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New maps could be bad for Democrats

By Billy Corriher

A legislative redistricting map drawn for a federal court could give Republicans control of the state House after more than 130 years of Democrat rule, but also puts top leaders of the new majority-Republican Senate in jeopardy.

The maps, which were made public on Monday, guarantee House Democrats only 88 "safe" seats ? three votes short of majority control ? according to a rushed analysis by Democratic staffers. In the House, Democrats now hold a 108-71 edge with one independent who usually votes Republican.

Though the House redistricting committee only passed a new map about an hour before the court's maps were released, House Democrats said there is still a possibility that the courts could let lawmakers draw their own maps.

Rep. Gail Buckner, D-Jonesboro, said the House isn't abandoning its map, even though it has been two weeks since the court's March 1 deadline for new maps. The Senate quickly voted on new maps after the judicial panel ruled that the current Democratic-drawn maps violated the "one person, one vote" principle because of population disparities in the districts.

"The House members will likely go ahead and vote on the map that we've been holding," Buckner said.

If the Democrats want to pass the maps, they must do so quickly. Candidates must qualify between April 26 and April 30 for the July 20 election, leaving little time for the Department of Justice to approve a new redistricting plan drawn by the Legislature, as it is required to do under the Voting Rights Act. Maps drawn by a federal court do not have to be approved by the Department of Justice.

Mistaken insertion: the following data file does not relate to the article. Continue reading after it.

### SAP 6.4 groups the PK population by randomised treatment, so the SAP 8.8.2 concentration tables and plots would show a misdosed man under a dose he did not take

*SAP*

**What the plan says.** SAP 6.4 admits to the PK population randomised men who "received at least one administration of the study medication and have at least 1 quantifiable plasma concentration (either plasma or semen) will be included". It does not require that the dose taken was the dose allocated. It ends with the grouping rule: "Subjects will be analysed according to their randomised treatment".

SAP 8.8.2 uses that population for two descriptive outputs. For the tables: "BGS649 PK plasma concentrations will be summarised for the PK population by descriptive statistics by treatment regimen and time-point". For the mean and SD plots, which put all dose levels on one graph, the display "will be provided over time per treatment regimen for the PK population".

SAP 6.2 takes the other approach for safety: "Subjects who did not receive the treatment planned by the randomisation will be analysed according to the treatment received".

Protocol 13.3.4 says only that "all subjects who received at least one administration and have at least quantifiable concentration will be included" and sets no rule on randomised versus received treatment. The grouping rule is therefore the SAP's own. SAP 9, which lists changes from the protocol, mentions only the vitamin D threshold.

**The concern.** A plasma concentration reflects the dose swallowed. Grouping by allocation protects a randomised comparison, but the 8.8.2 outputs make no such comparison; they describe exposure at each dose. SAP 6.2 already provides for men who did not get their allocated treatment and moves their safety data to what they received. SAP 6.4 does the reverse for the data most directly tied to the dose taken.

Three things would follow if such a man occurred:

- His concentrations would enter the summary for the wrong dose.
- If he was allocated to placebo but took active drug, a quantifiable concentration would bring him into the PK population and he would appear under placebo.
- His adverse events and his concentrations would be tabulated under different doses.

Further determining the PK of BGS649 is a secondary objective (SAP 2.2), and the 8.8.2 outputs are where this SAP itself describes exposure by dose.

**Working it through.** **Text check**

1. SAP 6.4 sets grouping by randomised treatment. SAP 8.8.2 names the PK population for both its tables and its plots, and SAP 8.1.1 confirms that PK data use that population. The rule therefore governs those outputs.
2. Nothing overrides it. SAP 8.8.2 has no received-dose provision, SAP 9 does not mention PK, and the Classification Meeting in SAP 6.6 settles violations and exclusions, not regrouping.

Buckner said the court's map also do not take "communities of interest" into account, meaning the maps do not try to group related areas together.

"The judges' maps haven't done a better job (on grouping together communities of interest) than any other map," she said.

The maps also do not include multi-member districts like the local district represented by Rep. Mike Barnes, D-Hampton, and Rep. Ron Dodson, D-Lake City.

The court did not consider the placement of incumbents while making the maps, and several incumbents, including Dodson and Rep. Georganna Sinkfield, D-Atlanta, are in the same districts. Rep. Darryl Jordan, D-Riverdale, and Rep. Victor Hill, D-College Park, would be in the same district, but Hill is not running for reelection.

The Senate map, though it appears to leave Republicans with enough safe seats to retain control, would force some of the GOP's top leaders to run against each other.

Senate President Pro Tem Eric Johnson, R-Savannah, would be in a district with Sen. Rene Kemp, D-Hinesville. The governor's floor leader, Sen. Dan Lee, R-LaGrange, would be in a district with Sen. Seth Harp, R-Midland.

Sen. Mike Crotts, D-Conyers, said the Republicans would talk with their legal staff about any legal avenues to appeal the maps.

"There are a lot of senators on both sides of the aisle who have some concerns about the maps," he said. Crotts is leaving his seat to seek election to the U.S. Senate.

The House map also throws high-powered Democrats together. Tossed into a single district under the special master's plan are Rep. Tom Buck, chairman of the House Appropriations Committee; Rep. Calvin Smyre, chairman of the calendar-setting Rules Committee, and Carolyn Hugley, the redistricting chairman.

House Republicans were jubilant.

"I think there's definitely going to be a shift of power," said Rep. Lynn Westmoreland, R-Sharpsburg. "There's a lot of people that's not coming back."